American Sands Energy Corp. To Become Third Company to Mine Tar Sands in Utah

by Anne Landman (Reposted from DesmogBlog)

7859173000_057ed273db_b_0U.S. Oil Sands and MCW Enterprises, move over.

Yet another company is poised to start grinding up and spitting out eastern Utah’s wilderness for its tar sands.

Until now, the biggest threat to eastern Utah’s wilderness has been the Canadian company U.S. Oil Sands, which amid protests in 2013 succeeded in starting a strip mining operation for tar sands at PR Spring, in eastern Utah’s Bookcliffs range, about 35 miles west of the Colorado border.

In what’s shaping up to be a new rush to riches by producing dirty oil from unconventional sources in the western U.S., now another company, American Sands Energy Corporation (ASEC), has obtained the rights to mine tar sands and bitumen (asphalt) on 1,800 acres of private property in an area called Sunnyside, about 150 miles southeast of Salt Lake City.

The company calls the project the “Sunnyside Project” or the “Gibbs Project,” after the Gibbs family, which owned the property 30 years ago. William Gibbs is the chairman of the board and CEO of American Sands Energy Corporation.

ASEC couldn’t possibly have found a friendlier place in the U.S. for its fossil fuel extraction project.

Sunnyside, population 274 in 2012, is a former coal town in Carbon County, and is so friendly to energy interests that up until 1994, it never had an elected mayor. Before that time, the town’s mayor was the superintendent of mines for the Utah Fuel Coal Company. After Kaiser Steel took over the local mines in 1950, Sunnyside’s mayor was the head of Kaiser Steel.

Sunnyside’s citizens have long depended on extractive energy interests to put meals on the table. After the coal companies left, the Chevron Corporation leased the Sunnyside property in the 1980s, but pulled out after government subsidies for its activities ended. Then Amoco took over the leases and continued mining and energy development until the price of oil collapsed in the 1990s. ASEC was the next company to acquire leases on the property, in 2005 and 2009. In its investor materials, ASEC boasts (pdf) that “Utah is ranked 2nd in the U.S. and 9th in the world for best places for mining operations.”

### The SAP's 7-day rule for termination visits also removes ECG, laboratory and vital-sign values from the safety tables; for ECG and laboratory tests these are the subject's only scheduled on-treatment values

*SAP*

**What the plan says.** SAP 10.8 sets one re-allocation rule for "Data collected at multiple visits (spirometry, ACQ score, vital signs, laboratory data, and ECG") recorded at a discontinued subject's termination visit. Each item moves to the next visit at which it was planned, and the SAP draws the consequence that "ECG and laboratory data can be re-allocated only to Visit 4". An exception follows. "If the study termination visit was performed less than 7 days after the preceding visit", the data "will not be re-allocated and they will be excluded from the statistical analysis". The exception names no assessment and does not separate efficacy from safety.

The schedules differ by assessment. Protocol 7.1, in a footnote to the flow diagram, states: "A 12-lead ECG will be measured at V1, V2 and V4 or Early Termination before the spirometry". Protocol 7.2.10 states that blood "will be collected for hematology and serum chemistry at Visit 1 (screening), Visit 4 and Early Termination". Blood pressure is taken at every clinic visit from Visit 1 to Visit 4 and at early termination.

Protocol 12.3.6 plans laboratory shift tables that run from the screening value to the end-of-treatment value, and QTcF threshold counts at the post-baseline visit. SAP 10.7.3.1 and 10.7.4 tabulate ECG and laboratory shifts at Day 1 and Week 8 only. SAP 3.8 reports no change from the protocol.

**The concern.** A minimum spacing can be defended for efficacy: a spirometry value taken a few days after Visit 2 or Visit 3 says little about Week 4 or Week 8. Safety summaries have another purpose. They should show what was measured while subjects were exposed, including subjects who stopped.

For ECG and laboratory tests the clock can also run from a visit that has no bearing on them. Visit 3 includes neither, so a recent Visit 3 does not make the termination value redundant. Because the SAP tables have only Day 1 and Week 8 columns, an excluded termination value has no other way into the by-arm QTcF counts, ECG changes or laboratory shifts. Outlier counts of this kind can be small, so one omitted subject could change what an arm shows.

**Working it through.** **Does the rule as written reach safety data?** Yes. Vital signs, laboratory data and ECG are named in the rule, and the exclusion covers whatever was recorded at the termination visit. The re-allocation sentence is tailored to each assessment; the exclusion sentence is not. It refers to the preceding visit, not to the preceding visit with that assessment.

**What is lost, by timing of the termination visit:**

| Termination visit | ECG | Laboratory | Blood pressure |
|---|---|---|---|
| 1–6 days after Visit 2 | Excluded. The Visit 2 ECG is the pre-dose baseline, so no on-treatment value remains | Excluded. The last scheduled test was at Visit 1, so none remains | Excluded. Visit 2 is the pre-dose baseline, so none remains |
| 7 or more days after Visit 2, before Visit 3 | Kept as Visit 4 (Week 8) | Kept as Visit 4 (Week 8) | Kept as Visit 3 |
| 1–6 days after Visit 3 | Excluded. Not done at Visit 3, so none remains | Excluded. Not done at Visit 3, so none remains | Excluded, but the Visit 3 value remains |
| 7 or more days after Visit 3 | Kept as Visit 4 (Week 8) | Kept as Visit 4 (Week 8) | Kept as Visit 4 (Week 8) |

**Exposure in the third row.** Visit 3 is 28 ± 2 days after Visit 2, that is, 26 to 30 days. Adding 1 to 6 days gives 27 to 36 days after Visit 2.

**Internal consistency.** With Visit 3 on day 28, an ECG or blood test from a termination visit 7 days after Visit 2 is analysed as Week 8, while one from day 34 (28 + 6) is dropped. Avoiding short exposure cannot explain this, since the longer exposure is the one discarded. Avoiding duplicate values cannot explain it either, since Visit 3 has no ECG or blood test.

“Environmentally friendly” strip mining

Like U.S. Oil Sands, ASEC claims to have a new, environmentally friendly process (pdf) for extracting tar sands. According to the company’s promotional materials, mined tar sands are first mixed with a “proprietary solvent,” which liquifies the bitumen contained in the sand and rock. The bitumen/solvent mixture is then separated from the sand and rock, then heated to separate out the solvent from the bitumen. The resulting bitumen will then be trucked or shipped by rail 150 miles to a refinery in Salt Lake City.

ASEC does not publicly reveal the chemical makeup of its proprietary solvent and claims its process has “no associated environmental hazards.” Despite the fact strip mining is necessary to access the tar sands, ASEC says its project is “environmentally benign.” 

ASEC claims a cost advantage over Canadian Athabasca tar sands due to the lower sulfur and water content of its source material, and a production location near to key infrastructure, such as paved roads and refineries.

Like U.S. Oil Sands, ASEC constructed pilot plants for its tar sands mining process in Sunnyside, and on Asphalt Ridge, in 2013.

ASEC further claims its process uses no water, produces no emissions and leaves no tailings ponds. The company says it expects to have a $50/barrel “break even” price. It plans to have a 5,000 barrel per day facility fully operational in 2014, and tells investors it plans are to ramp up production to 50,000 barrels per day.

The rush to exploit Utah’s tar sands is shaping up to be a modern-age gold rush, happening at virtually the same time as the Intergovernmental Panel on Climate Change issued its 2014 report saying the world must make a massive effort to cut use of dirty fossil fuels and urgently triple its output of clean, renewable energy, such as solar and wind, by 2050 to have any hope of avoiding catastrophic climate change.

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